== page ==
A documentation of a group of young interns who start their professional journey in London city for Wallpaper Magazine in collaboration with stylist Jerome Andre. Out now.
See more on my website.
I'm happy to announce my portrait 'Asma' has been selected for the final of Portrait of Britain 2018 and will be featured in the first ever Portrait of Britain book.
New work out now - 'An Iron Hand In A Velvet Glove' - a documentation of the arm wrestling sport and its competitors, shot in the UK and Romania with stylist Stuart Williamson for Revue Magazine. See here on my website; http://www.sophiegreenphotography.com/revue/
Sharing a few portraits I shot in Delhi, India, 2016.
I photographed artist, Angela de la Cruz for S Moda (El Pais) Magazine.
'It's Nice That' feature my collaboration with 'Just A Drop' charity who support communities with access to sustainable clean water solutions around the world, transforming lives. Read the full interview here; https://www.itsnicethat.com/articles/sophie-green-justadrop-280218
I was commissioned to create a campaign for the Google Pixel 2 phone. Focusing on a variety of everyday concepts, the campaign captures the ordinary in a new light – with a new found beauty and was shot entirely on the Google Pixel 2 phone. The 'saltshaker' concept presented here is one part of the global campaign.
My most recent project – collaborating with the church congregation for the last year and a half – has been particularly special. Alongside the shoots, I have been doing some photography workshops, which generally culminate in a variety of unrelated activities including dance offs, climbing tractors or doing gymnastics on the street. Here are some behind the scenes snaps...
Sharing a little story I shot of 'Ayu' in Tokyo last year who is a member of the Ganguro 'Black Diamond' subculture. Ganguro is an alternative fashion trend among young Japanese women that started in the mid 1990s by rebellious youth who contradicted the traditional Japanese concept of beauty; pale skin, dark hair and neutral makeup tones. Ganguro instead tanned their skin, bleached their hair and used colourful makeup in striking ways. The Ganguro trend reached its peak by the end of a decade, it then became almost obsolete by early 2000 when a ‘Bihaku’ craze emerged among young women who wanted to imitate the look of their favourite popular singers. However there are still over 100 Ganguro’s survivors who call themselves the ‘Black Diamonds’ who are swimming against the conventional fashion current in Japan today, keen to revive the Ganguro subculture.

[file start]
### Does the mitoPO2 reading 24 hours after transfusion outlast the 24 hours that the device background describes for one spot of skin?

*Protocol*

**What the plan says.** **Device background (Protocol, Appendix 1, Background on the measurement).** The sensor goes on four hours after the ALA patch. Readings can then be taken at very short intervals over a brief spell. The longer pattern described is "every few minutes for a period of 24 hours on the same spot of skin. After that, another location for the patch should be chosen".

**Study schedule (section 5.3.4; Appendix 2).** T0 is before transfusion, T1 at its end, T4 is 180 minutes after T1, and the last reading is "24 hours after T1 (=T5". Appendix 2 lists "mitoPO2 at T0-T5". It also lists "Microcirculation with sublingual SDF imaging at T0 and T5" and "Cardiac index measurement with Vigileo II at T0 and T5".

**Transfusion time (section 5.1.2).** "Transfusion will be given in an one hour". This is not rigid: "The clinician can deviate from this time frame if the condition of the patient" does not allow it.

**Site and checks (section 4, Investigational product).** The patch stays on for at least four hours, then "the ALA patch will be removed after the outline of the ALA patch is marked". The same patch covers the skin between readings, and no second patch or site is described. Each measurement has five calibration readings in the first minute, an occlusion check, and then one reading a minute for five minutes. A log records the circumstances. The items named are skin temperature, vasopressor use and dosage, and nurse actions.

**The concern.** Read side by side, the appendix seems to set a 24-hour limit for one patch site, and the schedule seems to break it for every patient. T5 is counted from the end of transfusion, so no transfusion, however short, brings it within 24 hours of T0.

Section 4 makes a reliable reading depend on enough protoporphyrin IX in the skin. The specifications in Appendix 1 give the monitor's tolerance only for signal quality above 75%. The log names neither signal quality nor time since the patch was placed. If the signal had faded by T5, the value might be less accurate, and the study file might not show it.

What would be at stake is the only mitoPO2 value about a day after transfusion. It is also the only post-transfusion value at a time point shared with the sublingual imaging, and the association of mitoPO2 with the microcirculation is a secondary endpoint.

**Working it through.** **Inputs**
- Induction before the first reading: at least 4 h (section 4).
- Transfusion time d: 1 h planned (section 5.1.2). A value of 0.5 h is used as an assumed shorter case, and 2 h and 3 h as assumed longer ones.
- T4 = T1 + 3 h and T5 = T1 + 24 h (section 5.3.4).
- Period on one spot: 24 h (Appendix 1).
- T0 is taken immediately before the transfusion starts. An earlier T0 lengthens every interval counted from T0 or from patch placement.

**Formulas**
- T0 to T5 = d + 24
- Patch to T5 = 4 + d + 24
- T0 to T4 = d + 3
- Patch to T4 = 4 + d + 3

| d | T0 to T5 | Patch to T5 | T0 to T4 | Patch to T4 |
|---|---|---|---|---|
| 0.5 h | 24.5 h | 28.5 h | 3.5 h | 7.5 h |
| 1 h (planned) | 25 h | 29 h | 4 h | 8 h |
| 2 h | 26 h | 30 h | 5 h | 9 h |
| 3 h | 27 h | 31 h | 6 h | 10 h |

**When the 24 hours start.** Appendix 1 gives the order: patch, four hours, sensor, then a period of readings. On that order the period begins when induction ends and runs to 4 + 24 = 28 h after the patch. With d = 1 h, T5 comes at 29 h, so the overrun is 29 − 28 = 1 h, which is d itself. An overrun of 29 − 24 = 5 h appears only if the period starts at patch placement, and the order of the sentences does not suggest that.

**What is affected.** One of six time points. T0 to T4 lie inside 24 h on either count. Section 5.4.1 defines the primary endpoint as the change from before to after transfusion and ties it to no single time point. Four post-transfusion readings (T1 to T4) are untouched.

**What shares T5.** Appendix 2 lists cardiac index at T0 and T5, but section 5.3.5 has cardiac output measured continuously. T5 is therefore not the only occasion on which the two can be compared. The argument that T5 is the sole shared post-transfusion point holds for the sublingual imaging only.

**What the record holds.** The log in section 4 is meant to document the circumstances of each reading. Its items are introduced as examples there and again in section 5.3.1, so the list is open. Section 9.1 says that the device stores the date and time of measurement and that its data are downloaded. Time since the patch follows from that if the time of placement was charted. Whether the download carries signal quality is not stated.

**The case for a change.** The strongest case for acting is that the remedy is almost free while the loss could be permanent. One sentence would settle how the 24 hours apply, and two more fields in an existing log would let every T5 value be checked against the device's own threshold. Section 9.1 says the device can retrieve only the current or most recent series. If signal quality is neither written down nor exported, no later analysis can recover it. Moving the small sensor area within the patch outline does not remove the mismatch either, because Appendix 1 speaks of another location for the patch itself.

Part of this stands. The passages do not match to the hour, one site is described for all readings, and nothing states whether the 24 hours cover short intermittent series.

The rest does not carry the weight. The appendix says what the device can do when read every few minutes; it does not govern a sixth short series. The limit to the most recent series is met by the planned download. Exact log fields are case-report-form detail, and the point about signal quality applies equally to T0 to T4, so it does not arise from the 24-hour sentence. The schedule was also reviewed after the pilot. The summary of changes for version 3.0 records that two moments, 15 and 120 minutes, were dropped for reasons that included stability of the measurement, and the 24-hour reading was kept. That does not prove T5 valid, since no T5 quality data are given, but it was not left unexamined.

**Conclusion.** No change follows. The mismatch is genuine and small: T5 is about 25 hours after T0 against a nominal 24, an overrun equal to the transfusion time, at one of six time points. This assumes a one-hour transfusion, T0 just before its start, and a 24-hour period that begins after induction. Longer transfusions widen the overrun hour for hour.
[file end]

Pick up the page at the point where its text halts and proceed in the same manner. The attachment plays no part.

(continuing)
Ayu – “While gal culture takes a variety of forms, I'm affiliated with the Ganguro genre, an original Japanese culture which isn’t just about style and beauty but a way of life. Whilst some Gyaru’s came and went with the fashion wave a while ago, Gyaru’s still exist and continue against the fashion trends and have strong policies and mind-sets. I knew about the Ganguro since the beginning, I wrote to their blogs, those Ganguro’s I met were my entry-point to the culture, it's liberating to connect with like-minded people and we all became fast friends. I've been part of this community for fourteen years. Some people have really taken to the Ganguro aesthetic, they'll see us on the street and rush over in amazement. The whole package is key but the most important is having dark skin, there is the showy makeup, hairdos, and nails. If you don't show skin, you're not a gal, Japanese people like tanned skin, it’s unusual. Our style wouldn’t be able to continue if we cared about how others thought of us all the time. ‘You only live once’ - there is quite a bit of this kind of mind-set in Gyaru’s – this idea that you only have one life, so you have to ‘seize the moment’ and enjoy it to the full without worrying about how you look to others. I just want to stay true to myself. However we're a minority and we are misunderstood by society. We are used to people hurling abuse and even garbage at us. I guess you could say we all have great skill for just not caring about those kinds of things. It's as though we're treated as sub-human, even though we have hearts, some people really think we're strange. People judge by appearances and those who want to spend time with the real me don't care about that. My boyfriend is a normal guy, so there have been problems. He doesn't mind introducing me to his seniors, but some people might think he's an odd-ball but he's dating me for the person I am inside. Thanks to the internet, there are girls all over the world who admire Gyaru fashion. I would be thrilled if someone told me that meeting me has changed the way they appreciate our culture.”
New commission out now in The Guardian Weekend Magazine - The Generation Game.
The geographer Dr Albert Sabater argues that the young and the old in the UK are living more physically separate lives – driven in part by the growing split between older homeowners and younger renters. He worries that this will accentuate what is seen as increasing antagonism between young and old, millennials and baby boomers, with the former accusing the latter of carving up society to suit them and leaving later generations only scraps.
In a report for the Guardian, myself and journalist Stephen Moss went to West Somerset and central Manchester – the parts of England with the oldest and youngest populations respectively – to test attitudes, see how different age groups in those areas related to each other, and investigate whether the notion of a war of the generations was true.
Updates from Kenya to my series 'Brief Encounters' - view on my website.